Great Tax Deductions For Small Business Owners!


As a small business owner, the number of tax deductions you are entitled to is impressive. You simply need to be aware of them and start preparing your documents as soon as possible to ensure your requests are approved. Gather your paper work, receipts and ledgers TODAY to guarantee you are prepared when it is time to file your taxes. To simplify your task, we have included below the list of required materials you need to claim these common tax deductions.


If you conduct your business from the comfort of your own home – running an online business from your bedroom, design and make clothes in the common area of your home, or provide legal services in the den – yes you can qualify for this deduction.

  • You are required to actually live at that location.
  • The amount of deduction you qualify for will be based on the percentage of your home that you can allocate to your home business. Let’s say you run an online business through your bedroom, which is 10 by 10 feet in size, and your home is 2000 square feet then your business-related home expenses would equal to 5%. The formula is simple it’s the work space divided by the total area. You would then take this percentage and apply it to your allowable household expenses that pertain to your business such as utilities.
  • Some small business owners like to dupe the system by purchasing cheap homes for office space and then “pretend “that they live there. If you are investigated and get caught in your lies be prepared to suffer the consequences
  • NOTE: Auditors are really strict when it comes to this deduction and it could be difficult to claim. Your home must be your principle place of business. This means that it is your main source to earn business income and that you meet with clients and customers in your home regularly. Do not confuse this with having just a “home-office” (a space with a desk where you catch up on work over the occasional weekend or so).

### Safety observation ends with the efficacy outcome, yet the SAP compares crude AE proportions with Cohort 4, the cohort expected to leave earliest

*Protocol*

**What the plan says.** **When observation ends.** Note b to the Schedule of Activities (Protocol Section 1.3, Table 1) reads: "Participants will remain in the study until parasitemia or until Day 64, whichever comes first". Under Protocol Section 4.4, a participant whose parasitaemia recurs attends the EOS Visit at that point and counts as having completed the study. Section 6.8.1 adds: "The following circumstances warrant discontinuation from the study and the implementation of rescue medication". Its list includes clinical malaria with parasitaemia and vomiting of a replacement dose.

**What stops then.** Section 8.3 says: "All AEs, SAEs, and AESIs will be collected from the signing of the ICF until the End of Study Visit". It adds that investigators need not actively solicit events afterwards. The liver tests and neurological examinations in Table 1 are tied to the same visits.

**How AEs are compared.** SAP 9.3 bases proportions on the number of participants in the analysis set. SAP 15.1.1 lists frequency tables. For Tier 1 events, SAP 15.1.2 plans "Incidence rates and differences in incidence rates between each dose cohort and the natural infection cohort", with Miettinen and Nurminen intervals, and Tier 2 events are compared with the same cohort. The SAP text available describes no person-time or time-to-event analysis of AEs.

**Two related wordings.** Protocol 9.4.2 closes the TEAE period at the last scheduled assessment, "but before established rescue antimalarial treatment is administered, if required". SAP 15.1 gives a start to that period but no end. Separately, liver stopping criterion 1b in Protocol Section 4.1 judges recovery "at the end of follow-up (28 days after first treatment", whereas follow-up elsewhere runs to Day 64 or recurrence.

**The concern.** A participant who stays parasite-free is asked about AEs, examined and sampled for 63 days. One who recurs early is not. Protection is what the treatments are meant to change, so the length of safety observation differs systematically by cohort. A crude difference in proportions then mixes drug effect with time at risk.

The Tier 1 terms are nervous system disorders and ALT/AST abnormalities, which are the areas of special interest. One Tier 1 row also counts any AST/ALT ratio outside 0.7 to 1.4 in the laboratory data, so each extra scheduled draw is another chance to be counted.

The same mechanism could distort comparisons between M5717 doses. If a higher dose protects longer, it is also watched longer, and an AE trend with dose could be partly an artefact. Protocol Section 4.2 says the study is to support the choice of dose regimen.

IMPORTANT DOCUMENTS: To earn this deduction it is typically best to keep records of all business-related activities that occur within your home, including appointment ledgers and supply order forms with your home address on them.


If your line of business requires you to take out clients, customers or investors to dinner in order to earn or negotiate business then you can claim a deduction on all meals.

  • The entire meal cannot be written off. The CRA allows up to 50%, in deductions, of each meal since it is assumed that you are eating as well. But you can essentially write off half of whatever the meal (or event) costs with tip included if it is just you and a business associate.
  • NOTE: It is essential that business matters must be discussed in order to claim this deduction, either during or after the meal/event. In either case the CRA is really strict with this deduction and you must have receipts in order to claim this, no exceptions.

IMPORTANT DOCUMENTS: To avoid an investigation (which is common with this deduction) is to not only save every receipt and make photocopies, but to include the following information on the back of the receipts: date, names of people present for the dinner meeting for example, what business-related matters where addressed/discussed, and why this type of meeting was found most appropriate.


Small business owners can also receive tax deductions for a good portion of their traveling expenses that they spend going on business trips, conferences and meeting up with clients or customers.

  • NOTE: There is a limit on the amount you can deduct in this category however. Make sure you visit the CRA website to ensure you don’t exceed that maximum.

IMPORTANT DOCUMENTS: You are eligible to receive a deduction on public transportation passes, taxi fares, flights, vehicle rentals and gas and repairs if you choose to use your own vehicle for business travels. This includes organizing all of your receipts and documenting the date, mileage, and the client you went to visit.

Feel free to visit the business expenses section of CRA website for additional information.

This post was based on the information provided by Carol Wilson’s post on this topic. Wilson writes for business insurance reviews and she contributes articles about a variety of marketing, business, stock market, small business topics. She can be contacted at

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